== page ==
"Mrs Tonks, I presume?" Zenobia Moon's voice broke Tonks' slightly distracted chain of thought and she made herself nod haughtily. The other Auror's expression tightened at once. "Where is Teddy Lupin?"
Oh, you think you can out-terse me, do you? "Out." Tonks kept her voice clipped and cold. "Visiting a friend."
Zenobia's lip curled slightly into a mockery of a smile. "Not upstairs?"
Tonks fought to prevent any outward sign of the wash of cold that slipped through her body. Oh Gods, if she searches the house… "No, of course not. I told you he is out, Auror Moon. I've no reason to lie about it."
Zenobia's expression was oddly smug. Oh, if Mad-Eye were here, he'd slap that self-satisfied look off your face and no mistake! A smug Auror is a dead Auror! "Well then, Mrs Tonks," she said, in a tone rich with the same charming consistency as nails scraping over a blackboard. "Perhaps you would care to tell me why the Locator Charm I cast not long ago told me that there were two people upstairs?"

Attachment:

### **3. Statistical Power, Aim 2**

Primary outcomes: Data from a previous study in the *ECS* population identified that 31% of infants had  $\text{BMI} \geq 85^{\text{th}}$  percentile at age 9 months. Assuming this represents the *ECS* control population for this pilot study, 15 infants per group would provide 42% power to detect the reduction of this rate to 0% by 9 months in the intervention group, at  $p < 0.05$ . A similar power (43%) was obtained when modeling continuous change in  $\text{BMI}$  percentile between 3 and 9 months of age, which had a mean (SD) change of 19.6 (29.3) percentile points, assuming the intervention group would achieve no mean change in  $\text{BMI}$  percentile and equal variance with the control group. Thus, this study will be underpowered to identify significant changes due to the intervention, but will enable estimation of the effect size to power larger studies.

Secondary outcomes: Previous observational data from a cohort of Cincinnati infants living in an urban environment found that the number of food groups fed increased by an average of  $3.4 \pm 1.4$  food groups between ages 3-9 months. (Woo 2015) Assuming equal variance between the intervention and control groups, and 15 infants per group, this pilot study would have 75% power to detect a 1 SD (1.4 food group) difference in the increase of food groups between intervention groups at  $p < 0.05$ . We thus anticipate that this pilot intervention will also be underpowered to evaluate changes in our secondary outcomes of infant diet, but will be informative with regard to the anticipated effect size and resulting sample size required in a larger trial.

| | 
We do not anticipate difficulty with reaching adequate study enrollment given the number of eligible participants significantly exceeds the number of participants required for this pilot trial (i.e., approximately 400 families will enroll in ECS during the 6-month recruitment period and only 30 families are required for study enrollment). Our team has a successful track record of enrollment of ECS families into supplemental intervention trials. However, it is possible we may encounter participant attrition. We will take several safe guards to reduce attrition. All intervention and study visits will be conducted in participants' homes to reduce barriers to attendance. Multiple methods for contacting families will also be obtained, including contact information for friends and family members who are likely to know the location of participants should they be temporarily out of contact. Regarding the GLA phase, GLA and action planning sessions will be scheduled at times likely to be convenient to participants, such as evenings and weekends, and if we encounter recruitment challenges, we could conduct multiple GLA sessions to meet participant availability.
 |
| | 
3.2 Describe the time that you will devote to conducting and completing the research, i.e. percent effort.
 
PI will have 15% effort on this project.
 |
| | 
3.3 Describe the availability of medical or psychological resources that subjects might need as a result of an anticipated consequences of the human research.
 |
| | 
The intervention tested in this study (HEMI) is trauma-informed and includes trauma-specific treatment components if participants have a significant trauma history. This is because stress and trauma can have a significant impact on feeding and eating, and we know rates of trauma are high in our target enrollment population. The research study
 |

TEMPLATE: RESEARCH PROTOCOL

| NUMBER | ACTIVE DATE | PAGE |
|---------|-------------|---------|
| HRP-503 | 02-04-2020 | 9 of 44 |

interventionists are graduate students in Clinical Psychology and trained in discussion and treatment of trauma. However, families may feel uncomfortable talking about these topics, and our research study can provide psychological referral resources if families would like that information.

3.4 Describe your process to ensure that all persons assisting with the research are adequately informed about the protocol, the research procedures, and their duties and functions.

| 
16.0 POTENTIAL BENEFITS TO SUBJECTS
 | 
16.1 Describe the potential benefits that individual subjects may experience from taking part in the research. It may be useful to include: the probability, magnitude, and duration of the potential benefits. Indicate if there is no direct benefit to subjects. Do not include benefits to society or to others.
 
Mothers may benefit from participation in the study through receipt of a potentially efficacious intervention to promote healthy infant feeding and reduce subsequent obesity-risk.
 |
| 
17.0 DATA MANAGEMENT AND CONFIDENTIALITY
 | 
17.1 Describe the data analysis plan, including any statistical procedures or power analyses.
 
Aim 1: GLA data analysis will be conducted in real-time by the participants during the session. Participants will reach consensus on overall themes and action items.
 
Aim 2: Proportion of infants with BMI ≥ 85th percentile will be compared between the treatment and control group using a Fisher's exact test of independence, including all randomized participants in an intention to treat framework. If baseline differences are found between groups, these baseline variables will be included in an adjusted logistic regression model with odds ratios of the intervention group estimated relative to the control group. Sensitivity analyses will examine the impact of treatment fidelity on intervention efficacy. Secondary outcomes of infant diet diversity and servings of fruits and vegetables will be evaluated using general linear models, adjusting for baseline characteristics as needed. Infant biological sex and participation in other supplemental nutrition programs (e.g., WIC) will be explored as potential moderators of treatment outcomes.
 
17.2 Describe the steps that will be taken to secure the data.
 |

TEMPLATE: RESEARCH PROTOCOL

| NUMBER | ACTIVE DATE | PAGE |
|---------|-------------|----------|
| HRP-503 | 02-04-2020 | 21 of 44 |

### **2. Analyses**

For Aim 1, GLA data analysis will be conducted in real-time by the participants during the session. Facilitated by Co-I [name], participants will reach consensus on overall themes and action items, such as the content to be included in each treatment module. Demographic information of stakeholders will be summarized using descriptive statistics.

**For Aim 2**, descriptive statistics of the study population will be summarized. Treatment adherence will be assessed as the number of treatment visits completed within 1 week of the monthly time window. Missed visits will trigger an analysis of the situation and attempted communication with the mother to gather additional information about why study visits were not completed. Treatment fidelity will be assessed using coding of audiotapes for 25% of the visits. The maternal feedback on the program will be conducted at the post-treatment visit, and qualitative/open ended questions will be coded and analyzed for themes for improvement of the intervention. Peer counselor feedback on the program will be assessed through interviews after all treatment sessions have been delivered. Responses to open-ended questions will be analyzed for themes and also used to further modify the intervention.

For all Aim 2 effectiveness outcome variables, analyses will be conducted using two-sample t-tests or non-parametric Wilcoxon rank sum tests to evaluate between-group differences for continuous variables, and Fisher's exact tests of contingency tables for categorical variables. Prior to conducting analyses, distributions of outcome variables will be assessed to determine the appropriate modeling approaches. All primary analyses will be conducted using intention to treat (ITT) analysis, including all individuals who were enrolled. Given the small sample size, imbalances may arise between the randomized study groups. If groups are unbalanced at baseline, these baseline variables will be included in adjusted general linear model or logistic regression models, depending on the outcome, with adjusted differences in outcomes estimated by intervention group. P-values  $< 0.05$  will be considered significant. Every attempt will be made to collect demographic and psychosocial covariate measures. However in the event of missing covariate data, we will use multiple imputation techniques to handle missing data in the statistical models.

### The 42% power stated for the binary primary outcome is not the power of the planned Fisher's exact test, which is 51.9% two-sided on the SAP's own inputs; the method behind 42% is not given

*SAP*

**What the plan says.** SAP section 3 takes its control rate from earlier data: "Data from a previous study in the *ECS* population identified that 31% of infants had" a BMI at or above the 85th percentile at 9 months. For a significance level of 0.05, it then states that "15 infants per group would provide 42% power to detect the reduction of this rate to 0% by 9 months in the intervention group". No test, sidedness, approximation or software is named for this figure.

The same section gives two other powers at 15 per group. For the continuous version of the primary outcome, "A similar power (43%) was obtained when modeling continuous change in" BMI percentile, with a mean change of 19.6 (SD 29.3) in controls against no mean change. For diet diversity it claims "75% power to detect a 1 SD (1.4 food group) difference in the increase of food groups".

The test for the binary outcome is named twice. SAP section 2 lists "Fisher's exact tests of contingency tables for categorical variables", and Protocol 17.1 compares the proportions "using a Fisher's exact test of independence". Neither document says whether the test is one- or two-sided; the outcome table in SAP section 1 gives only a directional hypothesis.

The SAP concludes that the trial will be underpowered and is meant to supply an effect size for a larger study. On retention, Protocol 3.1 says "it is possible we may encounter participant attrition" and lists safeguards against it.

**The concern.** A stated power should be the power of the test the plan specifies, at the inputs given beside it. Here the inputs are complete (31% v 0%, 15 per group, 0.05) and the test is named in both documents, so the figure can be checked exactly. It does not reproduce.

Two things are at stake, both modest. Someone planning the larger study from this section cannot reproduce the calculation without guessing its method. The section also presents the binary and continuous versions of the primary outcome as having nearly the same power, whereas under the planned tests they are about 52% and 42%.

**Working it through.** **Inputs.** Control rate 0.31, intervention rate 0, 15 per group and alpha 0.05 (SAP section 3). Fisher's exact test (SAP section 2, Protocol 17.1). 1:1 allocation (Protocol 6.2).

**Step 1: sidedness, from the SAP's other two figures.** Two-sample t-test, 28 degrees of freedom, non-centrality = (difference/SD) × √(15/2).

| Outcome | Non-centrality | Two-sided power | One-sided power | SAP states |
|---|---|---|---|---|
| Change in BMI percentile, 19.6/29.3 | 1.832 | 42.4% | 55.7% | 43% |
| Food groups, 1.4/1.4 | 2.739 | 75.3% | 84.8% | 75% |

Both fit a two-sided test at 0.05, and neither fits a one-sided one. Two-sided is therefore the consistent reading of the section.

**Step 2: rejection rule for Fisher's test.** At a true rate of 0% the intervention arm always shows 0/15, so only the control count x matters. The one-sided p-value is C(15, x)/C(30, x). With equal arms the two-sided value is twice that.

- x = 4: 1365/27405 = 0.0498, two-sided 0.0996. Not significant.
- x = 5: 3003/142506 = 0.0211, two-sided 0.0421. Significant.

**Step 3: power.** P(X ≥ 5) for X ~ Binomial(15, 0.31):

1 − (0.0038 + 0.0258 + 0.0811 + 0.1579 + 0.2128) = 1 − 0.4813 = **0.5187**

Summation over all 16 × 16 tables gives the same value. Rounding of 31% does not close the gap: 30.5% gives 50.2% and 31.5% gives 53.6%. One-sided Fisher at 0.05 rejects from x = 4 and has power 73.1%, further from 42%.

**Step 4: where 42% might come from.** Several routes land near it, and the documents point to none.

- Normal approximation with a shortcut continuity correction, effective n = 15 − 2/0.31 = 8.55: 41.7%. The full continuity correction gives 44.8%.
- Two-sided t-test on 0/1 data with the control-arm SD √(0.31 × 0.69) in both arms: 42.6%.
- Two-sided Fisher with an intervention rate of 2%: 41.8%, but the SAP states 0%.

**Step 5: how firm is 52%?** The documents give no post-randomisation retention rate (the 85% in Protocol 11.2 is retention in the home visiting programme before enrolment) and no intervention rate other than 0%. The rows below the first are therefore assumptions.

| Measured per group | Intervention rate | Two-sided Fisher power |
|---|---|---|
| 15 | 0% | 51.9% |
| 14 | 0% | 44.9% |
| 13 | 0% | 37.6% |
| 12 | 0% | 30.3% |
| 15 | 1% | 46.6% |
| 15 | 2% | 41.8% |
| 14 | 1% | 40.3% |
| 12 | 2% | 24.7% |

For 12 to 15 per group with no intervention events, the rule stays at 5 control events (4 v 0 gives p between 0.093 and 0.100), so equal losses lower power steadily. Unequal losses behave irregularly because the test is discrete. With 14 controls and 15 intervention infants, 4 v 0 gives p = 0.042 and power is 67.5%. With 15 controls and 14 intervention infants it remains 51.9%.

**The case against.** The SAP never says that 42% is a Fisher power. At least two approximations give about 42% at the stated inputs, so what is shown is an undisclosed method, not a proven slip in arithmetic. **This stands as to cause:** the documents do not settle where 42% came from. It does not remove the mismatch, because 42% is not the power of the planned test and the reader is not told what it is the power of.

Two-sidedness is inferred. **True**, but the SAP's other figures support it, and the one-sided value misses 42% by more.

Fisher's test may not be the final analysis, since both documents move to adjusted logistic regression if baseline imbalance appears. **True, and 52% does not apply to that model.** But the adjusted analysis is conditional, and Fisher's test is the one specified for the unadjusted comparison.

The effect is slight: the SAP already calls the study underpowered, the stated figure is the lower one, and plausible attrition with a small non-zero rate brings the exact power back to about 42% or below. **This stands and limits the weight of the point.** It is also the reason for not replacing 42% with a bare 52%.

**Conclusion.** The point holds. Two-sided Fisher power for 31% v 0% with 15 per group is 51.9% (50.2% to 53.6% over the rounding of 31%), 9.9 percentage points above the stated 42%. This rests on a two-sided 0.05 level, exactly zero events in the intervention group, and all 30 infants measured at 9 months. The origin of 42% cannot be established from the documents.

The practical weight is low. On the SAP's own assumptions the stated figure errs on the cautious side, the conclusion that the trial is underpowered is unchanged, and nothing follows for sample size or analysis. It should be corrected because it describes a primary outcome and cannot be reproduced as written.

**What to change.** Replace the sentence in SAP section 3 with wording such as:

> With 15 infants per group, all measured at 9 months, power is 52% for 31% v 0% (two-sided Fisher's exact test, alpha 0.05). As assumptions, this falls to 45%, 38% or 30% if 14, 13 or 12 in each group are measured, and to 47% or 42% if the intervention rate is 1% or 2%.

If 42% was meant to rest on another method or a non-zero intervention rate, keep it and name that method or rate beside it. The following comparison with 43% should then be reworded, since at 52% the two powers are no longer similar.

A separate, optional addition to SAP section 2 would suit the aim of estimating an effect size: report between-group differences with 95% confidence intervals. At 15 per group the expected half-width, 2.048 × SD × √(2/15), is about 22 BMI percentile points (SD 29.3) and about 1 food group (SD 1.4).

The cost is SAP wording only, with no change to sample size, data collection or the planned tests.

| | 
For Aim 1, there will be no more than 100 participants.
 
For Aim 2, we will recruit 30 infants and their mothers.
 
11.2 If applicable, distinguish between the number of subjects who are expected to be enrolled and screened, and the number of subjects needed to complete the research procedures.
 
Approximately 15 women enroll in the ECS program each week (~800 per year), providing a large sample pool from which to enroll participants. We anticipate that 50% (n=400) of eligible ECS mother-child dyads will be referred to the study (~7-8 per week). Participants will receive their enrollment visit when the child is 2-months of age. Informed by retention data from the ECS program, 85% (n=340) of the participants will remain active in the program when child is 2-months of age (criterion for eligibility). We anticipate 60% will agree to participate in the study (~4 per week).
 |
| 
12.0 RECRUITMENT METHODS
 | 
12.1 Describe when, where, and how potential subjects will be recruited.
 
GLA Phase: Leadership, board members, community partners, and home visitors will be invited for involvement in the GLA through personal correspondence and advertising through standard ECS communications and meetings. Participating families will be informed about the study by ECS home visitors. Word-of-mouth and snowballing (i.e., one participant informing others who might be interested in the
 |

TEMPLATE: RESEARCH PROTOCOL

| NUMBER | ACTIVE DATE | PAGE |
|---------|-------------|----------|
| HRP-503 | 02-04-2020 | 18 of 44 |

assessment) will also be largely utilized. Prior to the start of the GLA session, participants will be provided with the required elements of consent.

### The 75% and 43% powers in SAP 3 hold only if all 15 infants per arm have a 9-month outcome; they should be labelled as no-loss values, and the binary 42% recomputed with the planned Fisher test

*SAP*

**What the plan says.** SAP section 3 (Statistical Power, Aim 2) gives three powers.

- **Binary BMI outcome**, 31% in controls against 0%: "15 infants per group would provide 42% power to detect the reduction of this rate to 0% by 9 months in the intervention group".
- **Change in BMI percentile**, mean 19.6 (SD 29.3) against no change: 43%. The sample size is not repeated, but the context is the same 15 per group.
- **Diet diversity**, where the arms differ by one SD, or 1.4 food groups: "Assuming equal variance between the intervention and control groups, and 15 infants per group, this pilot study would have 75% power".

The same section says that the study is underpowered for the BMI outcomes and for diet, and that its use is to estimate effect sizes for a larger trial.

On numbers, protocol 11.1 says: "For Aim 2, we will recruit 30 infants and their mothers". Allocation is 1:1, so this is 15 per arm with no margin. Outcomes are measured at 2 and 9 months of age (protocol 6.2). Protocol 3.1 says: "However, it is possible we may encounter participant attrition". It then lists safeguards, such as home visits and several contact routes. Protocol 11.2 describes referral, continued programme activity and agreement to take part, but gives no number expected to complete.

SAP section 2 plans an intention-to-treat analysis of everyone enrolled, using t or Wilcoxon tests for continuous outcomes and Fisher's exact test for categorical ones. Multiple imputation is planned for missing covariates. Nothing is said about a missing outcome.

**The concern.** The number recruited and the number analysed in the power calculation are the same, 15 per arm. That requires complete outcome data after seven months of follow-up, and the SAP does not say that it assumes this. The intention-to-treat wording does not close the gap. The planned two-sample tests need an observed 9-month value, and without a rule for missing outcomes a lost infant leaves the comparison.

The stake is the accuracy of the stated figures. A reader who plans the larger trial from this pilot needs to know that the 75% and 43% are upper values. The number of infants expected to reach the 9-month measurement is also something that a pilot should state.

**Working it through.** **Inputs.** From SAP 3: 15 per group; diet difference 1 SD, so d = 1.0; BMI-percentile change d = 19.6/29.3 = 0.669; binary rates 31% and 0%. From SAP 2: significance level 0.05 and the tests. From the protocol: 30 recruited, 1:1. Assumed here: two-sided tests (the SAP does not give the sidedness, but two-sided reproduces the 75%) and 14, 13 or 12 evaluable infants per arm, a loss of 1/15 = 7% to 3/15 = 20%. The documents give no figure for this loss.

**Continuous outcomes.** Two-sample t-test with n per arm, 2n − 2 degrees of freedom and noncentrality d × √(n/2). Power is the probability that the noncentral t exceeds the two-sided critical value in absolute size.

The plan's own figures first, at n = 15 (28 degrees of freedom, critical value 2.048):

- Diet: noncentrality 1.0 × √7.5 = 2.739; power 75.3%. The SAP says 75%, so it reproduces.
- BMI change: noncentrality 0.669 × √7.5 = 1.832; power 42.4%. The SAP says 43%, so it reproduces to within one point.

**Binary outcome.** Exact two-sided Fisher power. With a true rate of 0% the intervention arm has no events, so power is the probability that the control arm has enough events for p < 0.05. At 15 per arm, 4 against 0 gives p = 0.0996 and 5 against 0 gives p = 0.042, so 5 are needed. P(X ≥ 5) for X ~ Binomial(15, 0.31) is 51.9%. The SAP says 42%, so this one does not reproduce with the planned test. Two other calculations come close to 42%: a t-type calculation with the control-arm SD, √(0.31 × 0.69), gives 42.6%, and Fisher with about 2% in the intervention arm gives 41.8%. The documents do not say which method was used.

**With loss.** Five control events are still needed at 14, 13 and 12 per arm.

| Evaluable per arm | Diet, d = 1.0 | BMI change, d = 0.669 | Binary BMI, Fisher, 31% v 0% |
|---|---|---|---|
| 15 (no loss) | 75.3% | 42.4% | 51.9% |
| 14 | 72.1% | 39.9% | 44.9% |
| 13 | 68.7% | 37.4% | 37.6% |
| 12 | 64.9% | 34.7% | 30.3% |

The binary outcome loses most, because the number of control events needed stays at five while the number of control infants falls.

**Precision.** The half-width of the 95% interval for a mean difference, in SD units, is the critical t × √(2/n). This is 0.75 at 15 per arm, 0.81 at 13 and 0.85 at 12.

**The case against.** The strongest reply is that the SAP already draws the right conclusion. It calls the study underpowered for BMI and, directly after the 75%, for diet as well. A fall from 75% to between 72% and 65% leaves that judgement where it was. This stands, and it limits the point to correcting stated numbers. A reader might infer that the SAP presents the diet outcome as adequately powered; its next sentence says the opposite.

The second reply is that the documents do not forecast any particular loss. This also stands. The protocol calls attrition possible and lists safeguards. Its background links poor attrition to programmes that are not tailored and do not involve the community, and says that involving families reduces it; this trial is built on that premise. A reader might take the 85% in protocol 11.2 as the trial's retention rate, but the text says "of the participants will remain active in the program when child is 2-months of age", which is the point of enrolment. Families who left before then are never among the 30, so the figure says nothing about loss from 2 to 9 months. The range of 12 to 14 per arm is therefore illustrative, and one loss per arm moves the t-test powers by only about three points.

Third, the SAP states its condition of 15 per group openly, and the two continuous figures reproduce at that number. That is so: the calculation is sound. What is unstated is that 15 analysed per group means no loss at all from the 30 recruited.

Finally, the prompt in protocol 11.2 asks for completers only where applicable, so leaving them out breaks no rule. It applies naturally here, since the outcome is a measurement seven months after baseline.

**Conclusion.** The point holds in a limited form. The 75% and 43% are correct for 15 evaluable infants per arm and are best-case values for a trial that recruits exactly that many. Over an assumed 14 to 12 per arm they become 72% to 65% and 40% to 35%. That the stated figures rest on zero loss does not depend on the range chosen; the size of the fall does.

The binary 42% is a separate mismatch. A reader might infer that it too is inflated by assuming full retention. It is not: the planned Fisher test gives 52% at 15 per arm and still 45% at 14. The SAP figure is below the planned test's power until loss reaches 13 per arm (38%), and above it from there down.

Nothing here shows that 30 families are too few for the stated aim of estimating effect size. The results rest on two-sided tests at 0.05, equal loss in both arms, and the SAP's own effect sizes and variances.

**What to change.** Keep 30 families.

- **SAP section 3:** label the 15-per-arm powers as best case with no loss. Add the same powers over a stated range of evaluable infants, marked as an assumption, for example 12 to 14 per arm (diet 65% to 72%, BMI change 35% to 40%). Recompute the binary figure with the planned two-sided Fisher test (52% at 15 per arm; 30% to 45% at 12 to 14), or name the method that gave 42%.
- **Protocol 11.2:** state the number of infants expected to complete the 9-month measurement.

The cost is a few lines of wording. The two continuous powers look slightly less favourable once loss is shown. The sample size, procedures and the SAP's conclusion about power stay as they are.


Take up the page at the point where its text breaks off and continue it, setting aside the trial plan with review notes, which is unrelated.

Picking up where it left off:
The strange wash she'd felt on the stairs was immediately explained. Shit. She may be a smug cow, but she knows how to do the job.
For a wild moment, Tonks almost considered actually calling Remus down and getting him to bluff some story or other, but another quick assessment of the three arrivals told her that such an act would be a bad mistake. Although the curly-haired man looked perhaps as year or two too old, both Zenobia Moon and her mousy companion looked as though they might fall somewhere within the age range of students taught a year of Defence by one Professor Lupin. And given that two of them worked with the now damaged Portal, the presence in Teddy's house of someone bearing a striking resemblance to his dead father would not be a good thing to reveal.